While the JLP is going through rapid revisions – 12 so far – the basic framework and some principles have remained constant. Broadly the Bill can be divided into four sections: the mandate and scope of the Lokpal; composition and selection of the Lokpal; powers of the Lokpal; and functioning of the Lokpal. The composition and selection of the Lokpal is substantively one of the least contentious sections – concerned largely with procedural matters and subjective preferences, rather than ideological or legal viewpoints. A discussion of the other three sections follows.

Continue reading Putting the “Jan” into the Lokpal Bill: Nikhil Dey and Ruchi Gupta

‘Anna Hazare’, Democracy and Politics: A Response to Shuddhabrata Sengupta

In an earlier post, (hits to which have broken all records on Kafila), Shuddhabrata Sengupta has raised some extremely important points in the context of the media-simulated coverage and celebrations around the ‘Anna Hazare’ movement. I agree with the central argument made by Shuddha – which is about the authoritarian, indeed totalitarian implications of the proposed Jan Lokpal Bill (though, as many commentators to the post have pointed out, the Bill really remains to be drafted and passed in parliament).

I have no doubt whatsoever that any demand that simply seeks a law of the sort that has been raised by the movement (even in the proposed form), is completely counterproductive. Indeed, it is naive. Matters like corruption or communalism cannot simply be legislated out of existence through tougher laws. Inevitably, they will lead us up to China type situations where you will end up demanding summary trials and executions. Even in the best of cases, a law and state-dependent mode of addressing such problems, adds to the powers of a corrupt bureaucracy. I also agree with his (and Bobby Kunhu’s) criticisms of some aspects of what they have both chosen to designate as ‘mass hysteria’ of sorts – I certainly do not agree with this description but that need not detain us here. I am  interested in something else here and that has to do with the way the movement has struck a chord among unprecedentedly large numbers of people – mainly middle class people I am sure, but the support for it is not just confined to them. In fact, on the third day of the dharna at Jantar Mantar I received an excited call from a CPM leader who works among the peasants in villages of northern India in the Kisan Sabha, about the response to the movement he had encountered in his constituency. I doubt that this was a support simulated either by the government or by the electronic media. Continue reading ‘Anna Hazare’, Democracy and Politics: A Response to Shuddhabrata Sengupta

Of a Few, By a Few, For the Few: Bobby Kunhu

Guest post by BOBBY KUNHU, carrying the debate on the Anti-corruption movement forward

I am distinctly uncomfortable with predictions – using either scientific or unscientific tools. For me it smacks of charlatanry – from astrology to psephology to stock market speculation. But with the charade that was unleashed for the past few days on news television by the mainstream media and of course at Jantar Mantar and a few other town squares across the “mainstream” Indian political landscape by Anna Hazare’s fast – I did dare to make an attempt – both at prediction and more comfortably with dissent. I foretold the outcome of the fast tableau at an emergency meeting that was convened by some co-travellers at the Salem Citizen’s Forum to debate on whether and how to show solidarity to Anna Hazare…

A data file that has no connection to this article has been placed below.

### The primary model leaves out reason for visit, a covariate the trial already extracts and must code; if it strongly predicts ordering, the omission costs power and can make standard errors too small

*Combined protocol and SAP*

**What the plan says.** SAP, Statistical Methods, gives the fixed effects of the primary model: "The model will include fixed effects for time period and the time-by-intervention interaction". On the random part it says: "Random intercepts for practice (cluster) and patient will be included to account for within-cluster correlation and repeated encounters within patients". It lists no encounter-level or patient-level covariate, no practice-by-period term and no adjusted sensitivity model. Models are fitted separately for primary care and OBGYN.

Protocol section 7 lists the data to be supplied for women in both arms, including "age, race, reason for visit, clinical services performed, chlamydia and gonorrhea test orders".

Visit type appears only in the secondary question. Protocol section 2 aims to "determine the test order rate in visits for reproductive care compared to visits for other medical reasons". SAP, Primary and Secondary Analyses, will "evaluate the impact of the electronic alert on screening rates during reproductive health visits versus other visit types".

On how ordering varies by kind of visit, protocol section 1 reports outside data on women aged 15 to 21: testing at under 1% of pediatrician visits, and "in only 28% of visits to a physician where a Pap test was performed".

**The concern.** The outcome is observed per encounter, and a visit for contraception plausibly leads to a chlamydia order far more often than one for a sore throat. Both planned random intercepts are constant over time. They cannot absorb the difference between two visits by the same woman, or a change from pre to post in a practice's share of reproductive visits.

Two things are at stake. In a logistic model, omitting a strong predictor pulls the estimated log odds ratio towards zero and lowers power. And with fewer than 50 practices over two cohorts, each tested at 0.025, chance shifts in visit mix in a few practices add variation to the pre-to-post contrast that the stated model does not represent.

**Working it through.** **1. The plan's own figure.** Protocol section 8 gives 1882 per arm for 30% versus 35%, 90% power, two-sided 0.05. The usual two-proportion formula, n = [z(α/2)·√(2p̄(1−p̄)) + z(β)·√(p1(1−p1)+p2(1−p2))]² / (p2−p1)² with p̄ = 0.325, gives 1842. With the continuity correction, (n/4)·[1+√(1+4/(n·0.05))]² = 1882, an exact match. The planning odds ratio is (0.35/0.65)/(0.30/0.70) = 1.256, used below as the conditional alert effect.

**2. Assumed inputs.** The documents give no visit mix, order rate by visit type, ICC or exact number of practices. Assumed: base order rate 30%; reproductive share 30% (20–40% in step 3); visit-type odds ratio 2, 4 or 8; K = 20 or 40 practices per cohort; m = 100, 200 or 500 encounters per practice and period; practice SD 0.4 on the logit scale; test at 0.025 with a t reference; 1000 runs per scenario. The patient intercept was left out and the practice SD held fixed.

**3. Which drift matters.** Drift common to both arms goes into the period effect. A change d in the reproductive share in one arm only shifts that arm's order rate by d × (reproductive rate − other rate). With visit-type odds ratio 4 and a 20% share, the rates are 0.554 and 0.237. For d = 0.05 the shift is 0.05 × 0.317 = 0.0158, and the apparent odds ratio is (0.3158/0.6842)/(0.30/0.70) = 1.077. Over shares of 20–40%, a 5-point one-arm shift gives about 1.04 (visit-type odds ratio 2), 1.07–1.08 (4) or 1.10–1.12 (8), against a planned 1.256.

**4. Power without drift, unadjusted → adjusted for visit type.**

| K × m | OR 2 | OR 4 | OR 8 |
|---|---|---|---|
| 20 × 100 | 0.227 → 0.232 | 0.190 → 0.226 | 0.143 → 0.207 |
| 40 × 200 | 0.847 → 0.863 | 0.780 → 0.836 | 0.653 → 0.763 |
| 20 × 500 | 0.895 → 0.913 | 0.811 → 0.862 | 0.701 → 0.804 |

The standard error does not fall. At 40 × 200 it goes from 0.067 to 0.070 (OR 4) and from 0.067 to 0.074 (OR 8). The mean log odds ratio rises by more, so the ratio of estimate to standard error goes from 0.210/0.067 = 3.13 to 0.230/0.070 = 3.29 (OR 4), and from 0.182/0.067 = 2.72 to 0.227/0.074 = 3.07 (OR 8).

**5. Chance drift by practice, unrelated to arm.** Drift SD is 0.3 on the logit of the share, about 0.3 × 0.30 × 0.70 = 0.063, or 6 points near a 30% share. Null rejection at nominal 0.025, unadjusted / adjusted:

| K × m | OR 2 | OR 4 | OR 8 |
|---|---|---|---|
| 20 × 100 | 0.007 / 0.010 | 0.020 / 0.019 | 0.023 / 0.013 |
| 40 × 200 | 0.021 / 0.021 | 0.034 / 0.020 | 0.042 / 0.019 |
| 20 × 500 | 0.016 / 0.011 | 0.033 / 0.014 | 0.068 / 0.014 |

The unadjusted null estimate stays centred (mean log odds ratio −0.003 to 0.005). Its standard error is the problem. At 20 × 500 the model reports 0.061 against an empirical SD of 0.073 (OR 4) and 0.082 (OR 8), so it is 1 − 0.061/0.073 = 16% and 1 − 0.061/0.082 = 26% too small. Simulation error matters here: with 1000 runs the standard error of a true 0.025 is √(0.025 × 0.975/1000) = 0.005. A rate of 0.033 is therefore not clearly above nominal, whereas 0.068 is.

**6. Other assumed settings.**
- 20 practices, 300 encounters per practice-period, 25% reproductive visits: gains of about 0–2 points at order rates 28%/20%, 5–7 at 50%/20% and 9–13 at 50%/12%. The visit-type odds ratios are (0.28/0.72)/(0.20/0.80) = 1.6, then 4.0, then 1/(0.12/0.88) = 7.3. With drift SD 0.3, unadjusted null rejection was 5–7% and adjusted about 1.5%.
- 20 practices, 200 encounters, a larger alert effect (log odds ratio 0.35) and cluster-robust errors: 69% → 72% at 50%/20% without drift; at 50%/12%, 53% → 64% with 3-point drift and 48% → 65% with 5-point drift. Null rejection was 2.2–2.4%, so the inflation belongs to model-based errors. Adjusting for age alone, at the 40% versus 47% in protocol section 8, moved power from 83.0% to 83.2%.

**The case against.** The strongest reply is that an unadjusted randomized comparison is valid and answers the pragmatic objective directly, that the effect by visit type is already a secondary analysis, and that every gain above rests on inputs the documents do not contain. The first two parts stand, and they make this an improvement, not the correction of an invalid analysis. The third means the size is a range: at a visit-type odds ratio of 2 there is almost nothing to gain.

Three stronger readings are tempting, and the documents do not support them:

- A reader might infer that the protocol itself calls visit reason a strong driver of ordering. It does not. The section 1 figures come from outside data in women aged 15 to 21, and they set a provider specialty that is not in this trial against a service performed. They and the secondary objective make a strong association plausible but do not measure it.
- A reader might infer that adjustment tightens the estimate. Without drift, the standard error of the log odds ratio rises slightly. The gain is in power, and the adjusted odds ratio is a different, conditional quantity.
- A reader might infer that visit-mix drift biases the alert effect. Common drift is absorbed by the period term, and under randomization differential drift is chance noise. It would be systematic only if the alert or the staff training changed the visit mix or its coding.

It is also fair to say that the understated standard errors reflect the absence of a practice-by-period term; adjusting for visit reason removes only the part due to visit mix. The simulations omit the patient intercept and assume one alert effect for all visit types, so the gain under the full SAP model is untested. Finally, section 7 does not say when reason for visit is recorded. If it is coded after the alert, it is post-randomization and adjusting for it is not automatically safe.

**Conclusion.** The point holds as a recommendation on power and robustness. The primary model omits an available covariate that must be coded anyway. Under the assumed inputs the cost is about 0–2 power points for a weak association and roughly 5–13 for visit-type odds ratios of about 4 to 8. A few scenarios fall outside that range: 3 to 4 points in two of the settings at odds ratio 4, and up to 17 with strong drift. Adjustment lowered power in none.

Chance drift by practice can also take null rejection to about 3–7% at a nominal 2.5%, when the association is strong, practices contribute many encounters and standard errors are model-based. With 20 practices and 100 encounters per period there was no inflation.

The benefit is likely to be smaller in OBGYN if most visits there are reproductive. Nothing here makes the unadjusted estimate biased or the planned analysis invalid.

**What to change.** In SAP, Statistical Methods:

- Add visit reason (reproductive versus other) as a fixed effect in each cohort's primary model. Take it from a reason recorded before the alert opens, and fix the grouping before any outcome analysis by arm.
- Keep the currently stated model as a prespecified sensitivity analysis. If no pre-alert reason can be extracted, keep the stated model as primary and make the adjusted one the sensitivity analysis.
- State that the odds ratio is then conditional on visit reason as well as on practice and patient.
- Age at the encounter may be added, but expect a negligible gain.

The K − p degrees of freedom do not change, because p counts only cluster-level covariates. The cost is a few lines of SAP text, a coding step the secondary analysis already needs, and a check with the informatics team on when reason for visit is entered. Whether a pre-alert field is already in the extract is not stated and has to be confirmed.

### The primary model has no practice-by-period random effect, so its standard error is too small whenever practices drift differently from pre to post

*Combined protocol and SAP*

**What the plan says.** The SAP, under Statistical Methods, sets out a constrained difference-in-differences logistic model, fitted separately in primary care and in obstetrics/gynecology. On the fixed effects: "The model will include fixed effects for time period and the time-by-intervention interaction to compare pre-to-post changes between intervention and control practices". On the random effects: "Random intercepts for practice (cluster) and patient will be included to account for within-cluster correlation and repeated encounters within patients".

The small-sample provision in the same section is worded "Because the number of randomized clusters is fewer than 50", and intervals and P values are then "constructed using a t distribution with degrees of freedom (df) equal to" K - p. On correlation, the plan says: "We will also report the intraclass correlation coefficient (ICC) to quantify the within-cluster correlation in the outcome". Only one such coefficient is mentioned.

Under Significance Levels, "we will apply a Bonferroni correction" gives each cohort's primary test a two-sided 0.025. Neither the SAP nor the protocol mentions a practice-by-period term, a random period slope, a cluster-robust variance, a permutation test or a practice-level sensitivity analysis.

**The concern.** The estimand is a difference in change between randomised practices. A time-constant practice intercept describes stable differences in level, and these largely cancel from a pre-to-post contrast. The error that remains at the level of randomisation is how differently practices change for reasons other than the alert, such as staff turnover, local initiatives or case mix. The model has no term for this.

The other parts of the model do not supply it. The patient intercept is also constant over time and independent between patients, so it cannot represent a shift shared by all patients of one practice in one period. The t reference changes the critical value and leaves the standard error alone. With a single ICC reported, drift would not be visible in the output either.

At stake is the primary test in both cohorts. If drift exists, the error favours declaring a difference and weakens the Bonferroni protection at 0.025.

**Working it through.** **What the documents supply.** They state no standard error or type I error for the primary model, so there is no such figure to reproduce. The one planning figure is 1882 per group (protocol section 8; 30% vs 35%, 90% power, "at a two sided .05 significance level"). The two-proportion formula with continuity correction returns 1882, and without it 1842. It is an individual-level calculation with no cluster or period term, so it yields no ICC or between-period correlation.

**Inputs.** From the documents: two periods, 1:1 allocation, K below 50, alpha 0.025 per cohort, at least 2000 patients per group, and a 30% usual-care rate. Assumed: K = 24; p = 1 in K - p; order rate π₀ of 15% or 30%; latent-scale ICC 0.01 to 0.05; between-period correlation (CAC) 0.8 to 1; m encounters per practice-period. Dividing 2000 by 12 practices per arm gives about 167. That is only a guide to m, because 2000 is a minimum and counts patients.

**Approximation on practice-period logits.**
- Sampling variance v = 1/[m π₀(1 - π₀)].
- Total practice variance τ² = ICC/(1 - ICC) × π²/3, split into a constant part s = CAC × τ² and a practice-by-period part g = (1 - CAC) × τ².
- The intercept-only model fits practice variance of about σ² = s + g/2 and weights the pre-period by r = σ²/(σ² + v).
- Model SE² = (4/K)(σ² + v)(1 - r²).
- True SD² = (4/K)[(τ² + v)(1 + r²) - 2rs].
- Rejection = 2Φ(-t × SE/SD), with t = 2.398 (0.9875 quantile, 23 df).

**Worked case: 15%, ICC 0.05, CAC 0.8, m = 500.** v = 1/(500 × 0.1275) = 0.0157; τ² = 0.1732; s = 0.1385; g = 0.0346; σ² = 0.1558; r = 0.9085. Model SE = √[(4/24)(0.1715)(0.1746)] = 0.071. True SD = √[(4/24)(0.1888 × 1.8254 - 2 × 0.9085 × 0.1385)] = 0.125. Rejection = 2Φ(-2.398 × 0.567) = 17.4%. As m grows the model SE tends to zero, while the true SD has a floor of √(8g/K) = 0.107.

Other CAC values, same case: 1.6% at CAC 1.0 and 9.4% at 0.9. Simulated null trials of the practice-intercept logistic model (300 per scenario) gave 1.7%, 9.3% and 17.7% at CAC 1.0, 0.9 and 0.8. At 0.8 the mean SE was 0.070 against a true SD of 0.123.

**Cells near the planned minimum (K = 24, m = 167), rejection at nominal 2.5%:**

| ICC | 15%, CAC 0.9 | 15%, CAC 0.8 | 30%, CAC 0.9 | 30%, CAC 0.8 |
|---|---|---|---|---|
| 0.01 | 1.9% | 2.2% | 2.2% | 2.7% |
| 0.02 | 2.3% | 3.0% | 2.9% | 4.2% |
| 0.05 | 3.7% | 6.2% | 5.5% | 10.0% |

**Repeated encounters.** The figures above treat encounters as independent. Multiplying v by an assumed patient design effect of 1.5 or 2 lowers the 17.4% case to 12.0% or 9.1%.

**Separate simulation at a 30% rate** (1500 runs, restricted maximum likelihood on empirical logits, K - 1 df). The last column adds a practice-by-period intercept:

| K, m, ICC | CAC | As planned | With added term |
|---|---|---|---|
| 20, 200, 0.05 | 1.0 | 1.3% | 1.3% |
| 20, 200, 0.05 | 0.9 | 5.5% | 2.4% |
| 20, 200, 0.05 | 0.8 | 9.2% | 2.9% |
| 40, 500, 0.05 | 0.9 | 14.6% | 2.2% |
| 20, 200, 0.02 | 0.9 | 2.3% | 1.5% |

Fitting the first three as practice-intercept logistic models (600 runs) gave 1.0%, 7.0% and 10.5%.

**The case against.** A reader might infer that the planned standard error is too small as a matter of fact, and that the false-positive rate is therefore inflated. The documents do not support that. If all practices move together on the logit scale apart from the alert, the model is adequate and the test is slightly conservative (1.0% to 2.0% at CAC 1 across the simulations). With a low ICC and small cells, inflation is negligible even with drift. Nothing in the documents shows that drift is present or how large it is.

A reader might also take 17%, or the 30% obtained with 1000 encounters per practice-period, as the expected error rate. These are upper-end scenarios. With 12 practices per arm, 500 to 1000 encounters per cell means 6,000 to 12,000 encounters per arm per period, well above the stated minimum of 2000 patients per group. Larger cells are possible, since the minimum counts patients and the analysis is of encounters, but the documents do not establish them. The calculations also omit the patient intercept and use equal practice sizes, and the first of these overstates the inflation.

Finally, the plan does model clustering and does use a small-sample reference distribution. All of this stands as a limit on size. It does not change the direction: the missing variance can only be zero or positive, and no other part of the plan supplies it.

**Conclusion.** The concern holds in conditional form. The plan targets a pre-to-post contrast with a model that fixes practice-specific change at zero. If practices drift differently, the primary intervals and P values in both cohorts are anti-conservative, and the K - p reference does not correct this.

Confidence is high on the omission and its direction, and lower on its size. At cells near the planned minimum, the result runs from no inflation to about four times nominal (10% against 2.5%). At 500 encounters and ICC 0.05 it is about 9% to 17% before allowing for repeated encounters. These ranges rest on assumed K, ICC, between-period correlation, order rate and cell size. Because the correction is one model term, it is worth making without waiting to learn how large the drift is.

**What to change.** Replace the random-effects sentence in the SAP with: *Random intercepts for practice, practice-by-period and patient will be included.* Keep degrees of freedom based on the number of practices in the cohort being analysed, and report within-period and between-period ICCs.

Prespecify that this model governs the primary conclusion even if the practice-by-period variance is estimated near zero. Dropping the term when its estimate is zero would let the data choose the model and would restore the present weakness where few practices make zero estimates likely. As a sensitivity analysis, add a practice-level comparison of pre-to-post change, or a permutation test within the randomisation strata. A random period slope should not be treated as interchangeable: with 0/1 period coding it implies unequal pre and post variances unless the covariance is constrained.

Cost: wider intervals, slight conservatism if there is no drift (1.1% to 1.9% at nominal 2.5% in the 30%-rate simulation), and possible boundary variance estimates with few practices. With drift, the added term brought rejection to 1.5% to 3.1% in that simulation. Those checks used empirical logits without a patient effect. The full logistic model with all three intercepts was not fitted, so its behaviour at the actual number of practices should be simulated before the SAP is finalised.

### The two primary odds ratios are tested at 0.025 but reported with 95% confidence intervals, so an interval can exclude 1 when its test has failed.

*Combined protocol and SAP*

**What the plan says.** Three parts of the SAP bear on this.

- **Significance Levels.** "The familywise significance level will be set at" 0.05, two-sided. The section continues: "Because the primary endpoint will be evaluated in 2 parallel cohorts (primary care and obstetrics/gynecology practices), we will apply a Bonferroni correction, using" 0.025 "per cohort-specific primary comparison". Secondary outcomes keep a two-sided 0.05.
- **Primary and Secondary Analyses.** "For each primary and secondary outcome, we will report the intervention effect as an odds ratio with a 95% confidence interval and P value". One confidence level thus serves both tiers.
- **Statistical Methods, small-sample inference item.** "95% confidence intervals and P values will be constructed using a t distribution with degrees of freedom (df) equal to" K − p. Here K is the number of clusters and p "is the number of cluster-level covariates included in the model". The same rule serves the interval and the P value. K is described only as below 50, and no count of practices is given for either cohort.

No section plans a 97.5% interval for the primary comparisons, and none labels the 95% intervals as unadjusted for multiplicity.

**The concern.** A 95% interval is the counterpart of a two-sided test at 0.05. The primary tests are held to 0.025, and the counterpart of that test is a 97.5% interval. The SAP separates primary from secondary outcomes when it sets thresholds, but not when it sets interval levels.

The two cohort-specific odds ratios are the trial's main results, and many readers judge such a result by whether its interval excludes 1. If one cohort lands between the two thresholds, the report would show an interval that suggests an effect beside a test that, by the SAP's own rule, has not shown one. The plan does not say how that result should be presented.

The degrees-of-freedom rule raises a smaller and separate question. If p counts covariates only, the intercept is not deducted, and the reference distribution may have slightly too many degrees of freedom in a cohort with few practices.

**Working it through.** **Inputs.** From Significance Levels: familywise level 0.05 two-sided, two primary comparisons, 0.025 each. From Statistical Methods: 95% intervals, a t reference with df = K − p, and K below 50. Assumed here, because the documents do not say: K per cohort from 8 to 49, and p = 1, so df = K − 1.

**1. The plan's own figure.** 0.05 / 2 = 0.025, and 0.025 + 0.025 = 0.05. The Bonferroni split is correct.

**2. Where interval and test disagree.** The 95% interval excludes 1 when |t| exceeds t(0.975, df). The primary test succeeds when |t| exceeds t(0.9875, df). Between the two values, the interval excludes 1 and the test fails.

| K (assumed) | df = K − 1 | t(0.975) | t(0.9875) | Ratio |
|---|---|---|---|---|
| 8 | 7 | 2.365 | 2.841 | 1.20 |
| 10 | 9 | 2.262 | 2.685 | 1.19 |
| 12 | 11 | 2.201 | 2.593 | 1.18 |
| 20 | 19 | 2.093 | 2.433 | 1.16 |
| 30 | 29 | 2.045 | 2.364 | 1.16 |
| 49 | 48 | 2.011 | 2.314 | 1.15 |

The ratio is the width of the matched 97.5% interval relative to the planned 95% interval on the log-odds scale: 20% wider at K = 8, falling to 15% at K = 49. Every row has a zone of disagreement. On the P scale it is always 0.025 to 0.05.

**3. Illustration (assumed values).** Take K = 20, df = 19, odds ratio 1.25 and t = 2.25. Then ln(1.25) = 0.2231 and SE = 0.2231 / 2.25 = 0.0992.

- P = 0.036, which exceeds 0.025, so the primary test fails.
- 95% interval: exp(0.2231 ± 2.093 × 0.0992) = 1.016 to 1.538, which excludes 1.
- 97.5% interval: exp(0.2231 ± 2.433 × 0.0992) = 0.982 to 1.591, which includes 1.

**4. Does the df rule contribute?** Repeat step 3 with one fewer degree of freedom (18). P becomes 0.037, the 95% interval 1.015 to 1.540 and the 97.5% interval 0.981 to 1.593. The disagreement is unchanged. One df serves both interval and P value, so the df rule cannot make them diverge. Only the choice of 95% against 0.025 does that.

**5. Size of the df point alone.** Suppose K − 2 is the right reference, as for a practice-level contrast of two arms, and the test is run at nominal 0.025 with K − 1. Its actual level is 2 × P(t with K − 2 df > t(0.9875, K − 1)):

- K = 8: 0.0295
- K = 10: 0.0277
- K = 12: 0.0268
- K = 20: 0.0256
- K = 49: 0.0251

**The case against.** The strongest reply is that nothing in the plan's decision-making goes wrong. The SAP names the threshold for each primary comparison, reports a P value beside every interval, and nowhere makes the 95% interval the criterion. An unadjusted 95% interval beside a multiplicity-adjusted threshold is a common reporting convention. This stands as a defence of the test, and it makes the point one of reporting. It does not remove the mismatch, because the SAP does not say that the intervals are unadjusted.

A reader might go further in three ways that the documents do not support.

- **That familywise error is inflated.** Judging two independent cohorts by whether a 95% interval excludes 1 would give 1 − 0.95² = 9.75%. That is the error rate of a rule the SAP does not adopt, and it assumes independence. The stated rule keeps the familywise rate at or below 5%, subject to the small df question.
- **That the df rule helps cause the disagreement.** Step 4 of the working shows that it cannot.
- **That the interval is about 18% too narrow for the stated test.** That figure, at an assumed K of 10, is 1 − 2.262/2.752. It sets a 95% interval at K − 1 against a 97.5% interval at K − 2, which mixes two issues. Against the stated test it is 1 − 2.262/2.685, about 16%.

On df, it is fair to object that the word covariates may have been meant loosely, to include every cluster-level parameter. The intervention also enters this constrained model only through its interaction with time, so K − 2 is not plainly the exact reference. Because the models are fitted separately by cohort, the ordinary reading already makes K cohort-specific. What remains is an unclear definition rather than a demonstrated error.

…Well, it is not just Anna Hazare and his team who won this match comfortably. All actors who joined the show have won the match. Everyone – the “civil society” that sat on fast at Jantar Mantar and other places, the Corporate media, the glamour world, the Government, political establishment of all hues and shades – everyone who bothered to join the game. It was like bathing in the Ganges during the Maha Kumbh – everyone’s sins were washed away. And of course nobody in their right minds regardless of political affiliations or ideologies could take a position “for corruption”!!! A veritable Bush-ian position — either you are with Anna Hazare or you are with corruption. And yes, India Incorporated has won the match and it is time for celebrations!

Read the full post on Countermedia

At the Risk of Heresy: Why I am not Celebrating with Anna Hazare

At the risk of heresy, let me express my profound unease at the crescendo of euphoria surrounding the ‘Anna Hazare + Jan Lokpal Bill’ phenomenon as it has unfolded on Jantar Mantar in New Delhi and across several hysterical TV stations over the last few days.

This time around, I have to say that the print media has acted (upto now) with a degree of restraint that I think is commendable. Partly, this has to do with the different natures of the two media. If you have to write even five hundred words about the Jan Lokpal bill, you run out of platitudes against corruption in the first sentence (and who can speak ‘for’ corruption anyway?) and after that you have to begin thinking about what the bill actually says, and the moment you do that, you cannot but help consider the actual provisions and their implications. On television on the other hand, you never have to speak for more than a sound-byte, (and the anchor can just keep repeating himself or herself, because that is the anchor’s job) and the accumulation of pious vox-pop sound bytes ‘against corruption’ leads to a tsunami of ‘sentiment’ that brooks no dissent. Continue reading At the Risk of Heresy: Why I am not Celebrating with Anna Hazare